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Two teenagers were among four people killed in violence in Togo’s second city after an imam close to the main opposition was arrested, the government and a rights group said Tuesday.

“Two soldiers on guard duty at the home of a VIP were lynched and executed and their weapons and ammunition were taken,” the government said in a statement.

“A young person also died and about 20 other civilians and members of the security forces were injured,” it added.

Amnesty International’s country representative Aime Adi told AFP the young person killed was an apprentice upholsterer and aged 16 or 17.

A second youth, 17, was “shot in the head”, he added.

The clashes in the northern city of Sokode came against a backdrop of anti-government protests led by Tikpi Atchadam, from the Panafrican National Party (PNP).

Atchadam has a power base in the city.

Ouro Akpo Tchagnaou, from the National Alliance for Change (ANC) party, said: “Electricity was cut off at about 7:00 pm (2100 GMT on Monday) after evening prayers.

“Five police vehicles arrived to arrest Alpha Alassane, a very well-known imam in the city,” he added. “The population felt targeted and took to the streets.”

Clashes lasted throughout the night until calm was restored but the authorities have been warned of renewed protests if Alassane is not freed on Tuesday morning.

“The situation was hard to put up with last night. The security forces and youths clashed in several parts of the city, with teargas and stone-throwing,” one local told AFP.

“There were burning tyres, barricades erected and buildings were looted,” added ANC spokesman Eric Dupuy.

“Homes were set on fire as well as a bank and premises belonging to (telephone company) TogoCell.”

– Sporadic violence –

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A local newspaper correspondent in Sokode told AFP the situation remained “very highly charged” on Tuesday afternoon.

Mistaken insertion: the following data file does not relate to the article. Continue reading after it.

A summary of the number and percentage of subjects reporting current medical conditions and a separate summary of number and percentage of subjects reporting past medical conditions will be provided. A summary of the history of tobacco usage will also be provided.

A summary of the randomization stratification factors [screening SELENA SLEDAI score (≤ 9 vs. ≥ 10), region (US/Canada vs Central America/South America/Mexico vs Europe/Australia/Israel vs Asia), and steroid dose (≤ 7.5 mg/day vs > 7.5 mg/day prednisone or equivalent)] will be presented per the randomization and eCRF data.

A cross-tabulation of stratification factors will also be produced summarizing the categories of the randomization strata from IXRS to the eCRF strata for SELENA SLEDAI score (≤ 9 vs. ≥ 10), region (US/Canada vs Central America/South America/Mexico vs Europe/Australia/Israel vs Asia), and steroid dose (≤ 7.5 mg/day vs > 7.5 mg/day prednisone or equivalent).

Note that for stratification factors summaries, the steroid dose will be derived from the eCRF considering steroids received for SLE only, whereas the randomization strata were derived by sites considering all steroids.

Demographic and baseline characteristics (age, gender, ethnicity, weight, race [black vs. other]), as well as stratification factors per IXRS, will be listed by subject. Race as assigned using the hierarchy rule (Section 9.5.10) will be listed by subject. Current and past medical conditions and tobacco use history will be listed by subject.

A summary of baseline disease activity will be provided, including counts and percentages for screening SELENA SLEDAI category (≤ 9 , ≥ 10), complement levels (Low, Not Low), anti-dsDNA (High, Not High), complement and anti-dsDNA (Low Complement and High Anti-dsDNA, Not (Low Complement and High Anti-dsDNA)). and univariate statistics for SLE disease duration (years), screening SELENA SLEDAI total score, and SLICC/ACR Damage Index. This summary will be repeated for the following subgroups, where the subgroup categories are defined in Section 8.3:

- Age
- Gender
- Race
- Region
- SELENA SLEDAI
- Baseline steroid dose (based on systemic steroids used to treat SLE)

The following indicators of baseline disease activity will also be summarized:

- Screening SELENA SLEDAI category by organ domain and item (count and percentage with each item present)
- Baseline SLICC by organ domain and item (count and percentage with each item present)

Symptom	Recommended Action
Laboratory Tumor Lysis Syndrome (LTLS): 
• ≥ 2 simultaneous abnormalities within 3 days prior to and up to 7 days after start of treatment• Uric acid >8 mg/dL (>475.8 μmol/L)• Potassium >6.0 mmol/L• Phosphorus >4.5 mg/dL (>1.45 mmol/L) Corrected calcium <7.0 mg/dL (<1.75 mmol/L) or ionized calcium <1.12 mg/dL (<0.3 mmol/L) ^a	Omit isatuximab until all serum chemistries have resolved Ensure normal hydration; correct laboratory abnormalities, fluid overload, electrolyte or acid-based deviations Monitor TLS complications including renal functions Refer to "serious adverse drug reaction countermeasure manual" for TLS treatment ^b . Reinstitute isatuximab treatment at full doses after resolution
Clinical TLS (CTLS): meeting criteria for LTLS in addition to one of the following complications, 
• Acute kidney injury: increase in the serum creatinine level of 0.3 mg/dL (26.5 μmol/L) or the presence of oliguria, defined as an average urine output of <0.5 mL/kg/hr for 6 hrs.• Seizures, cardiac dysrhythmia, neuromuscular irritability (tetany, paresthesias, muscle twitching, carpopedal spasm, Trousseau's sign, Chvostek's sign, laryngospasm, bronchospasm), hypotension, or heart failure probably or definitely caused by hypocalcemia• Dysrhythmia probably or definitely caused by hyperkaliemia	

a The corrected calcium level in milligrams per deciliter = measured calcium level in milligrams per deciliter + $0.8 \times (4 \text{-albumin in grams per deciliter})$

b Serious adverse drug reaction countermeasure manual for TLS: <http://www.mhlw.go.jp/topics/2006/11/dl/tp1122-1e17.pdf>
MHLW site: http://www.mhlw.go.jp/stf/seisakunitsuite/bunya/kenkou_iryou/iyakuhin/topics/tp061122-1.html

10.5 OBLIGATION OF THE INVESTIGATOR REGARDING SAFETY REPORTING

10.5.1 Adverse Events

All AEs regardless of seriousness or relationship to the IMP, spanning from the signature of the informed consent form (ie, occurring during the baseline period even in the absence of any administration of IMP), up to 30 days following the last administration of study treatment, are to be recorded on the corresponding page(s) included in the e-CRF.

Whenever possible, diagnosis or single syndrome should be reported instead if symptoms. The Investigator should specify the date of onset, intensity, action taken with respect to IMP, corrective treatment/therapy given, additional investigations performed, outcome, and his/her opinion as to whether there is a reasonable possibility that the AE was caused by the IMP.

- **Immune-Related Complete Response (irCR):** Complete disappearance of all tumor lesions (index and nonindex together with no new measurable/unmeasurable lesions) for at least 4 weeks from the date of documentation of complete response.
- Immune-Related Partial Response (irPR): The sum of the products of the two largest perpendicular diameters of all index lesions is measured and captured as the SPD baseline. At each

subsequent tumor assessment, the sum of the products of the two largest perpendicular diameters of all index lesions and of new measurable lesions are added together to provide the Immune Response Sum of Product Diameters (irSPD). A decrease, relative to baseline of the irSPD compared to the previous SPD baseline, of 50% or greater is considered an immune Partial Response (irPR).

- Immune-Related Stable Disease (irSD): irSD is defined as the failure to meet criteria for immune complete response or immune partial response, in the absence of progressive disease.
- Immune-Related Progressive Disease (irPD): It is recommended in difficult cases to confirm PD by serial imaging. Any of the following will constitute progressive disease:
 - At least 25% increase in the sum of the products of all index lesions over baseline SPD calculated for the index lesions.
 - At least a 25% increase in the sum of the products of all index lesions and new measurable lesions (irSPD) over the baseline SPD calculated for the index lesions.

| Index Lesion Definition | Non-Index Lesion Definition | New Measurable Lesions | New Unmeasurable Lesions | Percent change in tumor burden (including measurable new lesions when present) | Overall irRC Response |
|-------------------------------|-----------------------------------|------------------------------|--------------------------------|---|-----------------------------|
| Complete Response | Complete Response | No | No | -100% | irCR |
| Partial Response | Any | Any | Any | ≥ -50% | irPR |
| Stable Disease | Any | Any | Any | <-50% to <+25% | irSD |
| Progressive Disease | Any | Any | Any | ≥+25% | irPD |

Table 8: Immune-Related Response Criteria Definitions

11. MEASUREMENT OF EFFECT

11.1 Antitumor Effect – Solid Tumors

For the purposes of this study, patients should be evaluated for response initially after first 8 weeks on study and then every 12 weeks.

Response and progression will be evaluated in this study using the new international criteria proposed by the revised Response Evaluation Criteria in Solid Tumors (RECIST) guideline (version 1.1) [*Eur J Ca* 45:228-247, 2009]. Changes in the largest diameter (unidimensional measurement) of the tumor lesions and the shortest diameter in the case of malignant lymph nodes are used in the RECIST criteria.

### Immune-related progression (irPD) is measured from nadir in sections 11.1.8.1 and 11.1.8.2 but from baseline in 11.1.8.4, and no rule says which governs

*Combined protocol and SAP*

“The young people have not left the barricades and the law enforcement is still firing teargas. The (main road between Togo and Burkina Faso) is still closed,” he added.

Togo’s security minister Colonel Yark Damehame told the local Radio Victoire that the arrest of Alassane, who is close to the PNP, was justified.

“In his sermons he has been calling for violence and hatred… The last straw was last Friday when he called on his followers to kill soldiers,” he said.

The claims have been denied.

In Bafilo, near Sokode, young people also took to the streets and erected barricades, blocking the main road, said a member of the opposition CAP 2015 coalition, Tchatchibara Akim.

There were clashes in the Agoe area of Lome, which is a PNP stronghold. Two customs offices were set on fire and youths burned tyres, according to local residents.

The suburb in the north of the capital was calm on Tuesday morning but there was a strong security presence.

– Opposition march –

Imam Alassane has long been a dissenting voice in Togo but his arrest comes at a time of heightened political tension in Togo in recent months.

He has allied himself with the PNP of Atchadam, who has spearheaded protests against President Faure Gnassingbe that have mobilised hundreds of thousands across the country.

The PNP and 13 other opposition parties are calling for political change in Togo to end the 50-year rule of the Gnassingbe family.

They want a limit on the number of presidential mandates to two — in line with practice elsewhere in west Africa — and the introduction of a two-round voting system.

The opposition parties have vowed to defy a government ban on midweek protests by marching in the capital Lome on Wednesday and Thursday.

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